Reimagining Jerusalem Day

Another Jerusalem Day has come and gone.  This most recent addition to the Hebrew calendar commemorates the Israeli army takeover of the eastern part of Jerusalem during the Six-Day War in June 1967, resulting, shortly thereafter, in “a municipal unification” of the Arab and Israeli sections of the city.

On May 20, Israeli Prime Minister Benjamin Netanyahu presided at a ceremony on Ammunition Hill, marking 45 years since the two parts of the city were fused.  He declared: “We will protect Jerusalem, because Israel without Jerusalem is like a body without a heart.  On this hill…the united heart of our people began to beat again, with full power. Our heart will never be divided again.”   Leaning into the metaphor, he asserted that sacrificing Israel’s heart — a united Jerusalem — would convince its enemies “that it is willing to give up on everything.” 

This year’s Jerusalem Day featured groups from yeshivas and high schools provocatively marching through the Muslim Quarter of the city and through the East Jerusalem neighborhood of Sheik Jarrah.  Confrontations broke out between the Jewish participants and local Palestinians, especially near the Damascus Gate, where Arab shopkeepers had been instructed to shutter their businesses. 

The Prime Minister’s words may be stirring to some, among them the jubilant paraders, but they are hardly helpful to the cause of peace.  As a May 21 Haaretz editorial put it: “Victory parades that ignore international law and the Palestinians’ ties to Jerusalem are not a substitute for responsible policy.”

What is the “responsible policy” that might actually transform the present incarnation of Jerusalem Day into one that all of Jerusalem’s inhabitants – Israeli and Palestinian — could celebrate together?

In a Maariv interview on Jerusalem Day, Mr. Netanyahu’s predecessor, Ehud Olmert (who also served as Mayor of the city) shines some light on this subject.  Olmert acknowledges Jerusalem’s unique splendor and charm, and “the tremor that it stirs in the heart of every Jew and among a great many non-Jews.”  But these qualities, he insists, don’t require that Israel’s sovereignty over the city extend to the Arab neighborhoods of East Jerusalem.  Olmert tells us that if he could live “on every part of the soil of the Land of Israel” while also preserving Israel’s Jewish and democratic character — and winning  international community support – he would do so in a heartbeat.  But he recognizes that’s simply not possible.  Hence, “responsible leadership needs to recognize that, to resign itself to it…[and] draw the necessary conclusions.”

Olmert also avers that he was “within touching distance of a peace agreement.”  Contrary to the conventional wisdom on the subject, he says the Palestinians never rejected his offers: they didn’t accept them, but that’s quite different from rejecting them. “They didn’t accept them because the negotiations weren’t concluded.”  The former prime minister believes that had he stayed in office for a few more months, peace could have been reached.  “The gaps were very small, we had already reached the very last final stretch.”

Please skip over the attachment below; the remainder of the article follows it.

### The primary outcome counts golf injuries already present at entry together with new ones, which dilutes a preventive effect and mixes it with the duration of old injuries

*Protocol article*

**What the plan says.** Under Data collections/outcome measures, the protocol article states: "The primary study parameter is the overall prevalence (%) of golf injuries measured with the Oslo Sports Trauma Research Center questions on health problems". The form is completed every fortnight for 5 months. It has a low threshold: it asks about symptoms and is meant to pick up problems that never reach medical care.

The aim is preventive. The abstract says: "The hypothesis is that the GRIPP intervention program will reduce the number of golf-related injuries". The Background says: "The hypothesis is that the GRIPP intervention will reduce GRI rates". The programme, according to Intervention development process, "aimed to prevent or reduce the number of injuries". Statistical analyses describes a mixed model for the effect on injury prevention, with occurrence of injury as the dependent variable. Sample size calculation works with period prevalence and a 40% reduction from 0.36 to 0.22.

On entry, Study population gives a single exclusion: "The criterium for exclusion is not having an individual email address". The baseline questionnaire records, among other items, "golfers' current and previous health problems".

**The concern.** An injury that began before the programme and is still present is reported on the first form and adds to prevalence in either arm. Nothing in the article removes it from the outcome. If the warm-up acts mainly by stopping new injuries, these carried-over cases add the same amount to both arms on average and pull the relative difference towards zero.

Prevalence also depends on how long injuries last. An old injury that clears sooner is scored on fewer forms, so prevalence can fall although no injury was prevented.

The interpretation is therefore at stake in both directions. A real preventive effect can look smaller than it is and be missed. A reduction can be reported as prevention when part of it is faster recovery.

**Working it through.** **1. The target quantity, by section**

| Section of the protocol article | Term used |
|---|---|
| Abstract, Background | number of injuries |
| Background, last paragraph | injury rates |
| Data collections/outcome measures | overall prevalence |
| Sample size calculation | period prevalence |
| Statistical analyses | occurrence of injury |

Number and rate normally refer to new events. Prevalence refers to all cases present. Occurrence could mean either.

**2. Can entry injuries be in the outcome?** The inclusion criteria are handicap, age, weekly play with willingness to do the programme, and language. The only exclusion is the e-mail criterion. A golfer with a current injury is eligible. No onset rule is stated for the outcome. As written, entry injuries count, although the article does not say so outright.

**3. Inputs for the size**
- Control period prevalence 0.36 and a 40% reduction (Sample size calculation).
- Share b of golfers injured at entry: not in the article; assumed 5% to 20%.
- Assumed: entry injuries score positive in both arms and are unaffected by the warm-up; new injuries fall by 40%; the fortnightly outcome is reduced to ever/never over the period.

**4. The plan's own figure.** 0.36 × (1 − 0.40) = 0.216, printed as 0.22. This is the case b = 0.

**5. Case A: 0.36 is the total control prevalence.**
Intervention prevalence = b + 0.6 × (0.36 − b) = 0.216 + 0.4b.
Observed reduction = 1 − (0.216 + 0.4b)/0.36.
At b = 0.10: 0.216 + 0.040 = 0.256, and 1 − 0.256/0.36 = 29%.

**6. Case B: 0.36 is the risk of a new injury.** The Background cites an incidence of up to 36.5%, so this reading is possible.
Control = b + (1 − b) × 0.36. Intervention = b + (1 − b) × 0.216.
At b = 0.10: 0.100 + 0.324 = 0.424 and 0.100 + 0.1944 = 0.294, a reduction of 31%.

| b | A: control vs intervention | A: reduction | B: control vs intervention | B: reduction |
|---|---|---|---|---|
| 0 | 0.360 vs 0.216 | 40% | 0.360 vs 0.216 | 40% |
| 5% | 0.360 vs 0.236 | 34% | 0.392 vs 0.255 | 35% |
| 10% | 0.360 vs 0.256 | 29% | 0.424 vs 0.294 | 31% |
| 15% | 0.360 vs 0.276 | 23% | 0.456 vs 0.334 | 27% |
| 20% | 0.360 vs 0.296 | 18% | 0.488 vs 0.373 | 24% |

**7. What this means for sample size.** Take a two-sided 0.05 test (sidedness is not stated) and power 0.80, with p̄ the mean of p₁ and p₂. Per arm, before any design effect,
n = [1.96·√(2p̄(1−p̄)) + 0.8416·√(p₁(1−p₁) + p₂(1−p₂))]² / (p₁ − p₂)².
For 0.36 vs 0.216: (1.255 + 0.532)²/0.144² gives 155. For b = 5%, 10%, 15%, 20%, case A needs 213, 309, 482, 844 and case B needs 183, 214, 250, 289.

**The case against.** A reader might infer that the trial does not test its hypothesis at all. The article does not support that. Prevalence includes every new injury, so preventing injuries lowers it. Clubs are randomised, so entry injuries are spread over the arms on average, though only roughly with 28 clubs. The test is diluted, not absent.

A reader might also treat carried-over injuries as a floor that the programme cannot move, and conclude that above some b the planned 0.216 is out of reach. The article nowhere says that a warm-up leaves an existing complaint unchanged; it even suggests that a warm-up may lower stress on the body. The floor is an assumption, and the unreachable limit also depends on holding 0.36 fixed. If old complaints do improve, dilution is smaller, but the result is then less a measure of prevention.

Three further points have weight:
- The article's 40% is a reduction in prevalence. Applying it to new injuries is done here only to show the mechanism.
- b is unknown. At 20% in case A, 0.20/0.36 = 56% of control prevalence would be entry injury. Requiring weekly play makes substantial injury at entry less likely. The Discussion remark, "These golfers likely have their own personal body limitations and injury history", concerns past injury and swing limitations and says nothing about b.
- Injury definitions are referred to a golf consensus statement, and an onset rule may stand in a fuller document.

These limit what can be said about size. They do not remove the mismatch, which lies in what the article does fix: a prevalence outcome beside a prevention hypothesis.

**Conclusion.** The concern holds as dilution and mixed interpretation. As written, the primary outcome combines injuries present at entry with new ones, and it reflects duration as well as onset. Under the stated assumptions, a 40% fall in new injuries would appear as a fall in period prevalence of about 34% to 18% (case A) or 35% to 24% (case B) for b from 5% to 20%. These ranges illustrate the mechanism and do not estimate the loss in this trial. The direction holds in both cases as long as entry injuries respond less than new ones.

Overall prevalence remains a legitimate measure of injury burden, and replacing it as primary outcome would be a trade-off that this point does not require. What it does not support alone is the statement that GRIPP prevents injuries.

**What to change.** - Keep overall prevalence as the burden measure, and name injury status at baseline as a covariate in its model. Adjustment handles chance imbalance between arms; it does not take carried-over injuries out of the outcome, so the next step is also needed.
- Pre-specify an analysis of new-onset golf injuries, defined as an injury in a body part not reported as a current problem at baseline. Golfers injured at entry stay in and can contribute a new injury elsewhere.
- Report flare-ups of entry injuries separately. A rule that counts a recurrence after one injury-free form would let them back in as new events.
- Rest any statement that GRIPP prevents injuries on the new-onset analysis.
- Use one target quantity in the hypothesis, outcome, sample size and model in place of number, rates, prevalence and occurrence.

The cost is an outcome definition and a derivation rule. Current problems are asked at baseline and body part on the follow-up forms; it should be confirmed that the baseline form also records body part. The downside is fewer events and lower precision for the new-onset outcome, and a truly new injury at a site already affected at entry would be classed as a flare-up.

As detailed by Bernard Avishai in his February 11, 2011 NY Times Magazine piece “The Israel Peace Plan That Still Could Be,” on the issue of Jerusalem Olmert and Abbas agreed that Jewish neighborhoods would remain under Israeli sovereignty, while Arab neighborhoods would revert to Palestinian sovereignty.  The Holy Basin, including the Old City, would be governed by an multi-national trusteeship, charged with maintaining the holy sites, guaranteeing access for all religions, and supported by an international force.  The seemingly intractable “Jerusalem problem” ultimately boiled down to the precise parameters of the Holy Basin.  On this, Olmert said “The exact lines were not drawn, but I believe it could easily be agreed.”

Olmert was forced from office under a cloud of corruption charges, and some will claim that his assertions are nothing more than attempts at vindication and cheap self-aggrandizement.  But two points should be made:  First, he and Abbas both agree they came achingly close to reaching peace on all outstanding issues, including Jerusalem.  Second, their solution to the Jerusalem conundrum — West Jerusalem as Israel’s capital, and East Jerusalem as the capital of the Palestinian state, with shared, international responsibility for the Holy Basin – reflects principles embraced repeatedly in such formulations as the Clinton parameters, the Geneva Accord, and the Israeli Peace Initiative, and generally acknowledged as essential for a two-state solution.

Prime Minister Netanyahu’s image of Jerusalem as a beating heart resonates.  But – borrowing another metaphor, from Israeli writer Amos Oz — the leaders of Israel and Palestine, with international assistance, must perform the bold surgery needed to permit it to beat vibrantly for both peoples.  When that reimagined city is finally born, Israeli and Palestinians — and the entire world community — will have ample cause to celebrate a new Jerusalem Day, together.

About the Author
Michael Felsen's op-eds on Israel/Palestine, American Jewish-Muslim relations, and secular humanism have been published in Haaretz, The Jerusalem Post, the Boston Globe, The Forward, Common Ground News Service, and elsewhere around the world. He is an attorney who recently retired after four decades in government, and is a past president of the Boston chapter of Workmen’s Circle, an almost 120-year old communal organization dedicated to secular Jewish education, culture, and social justice.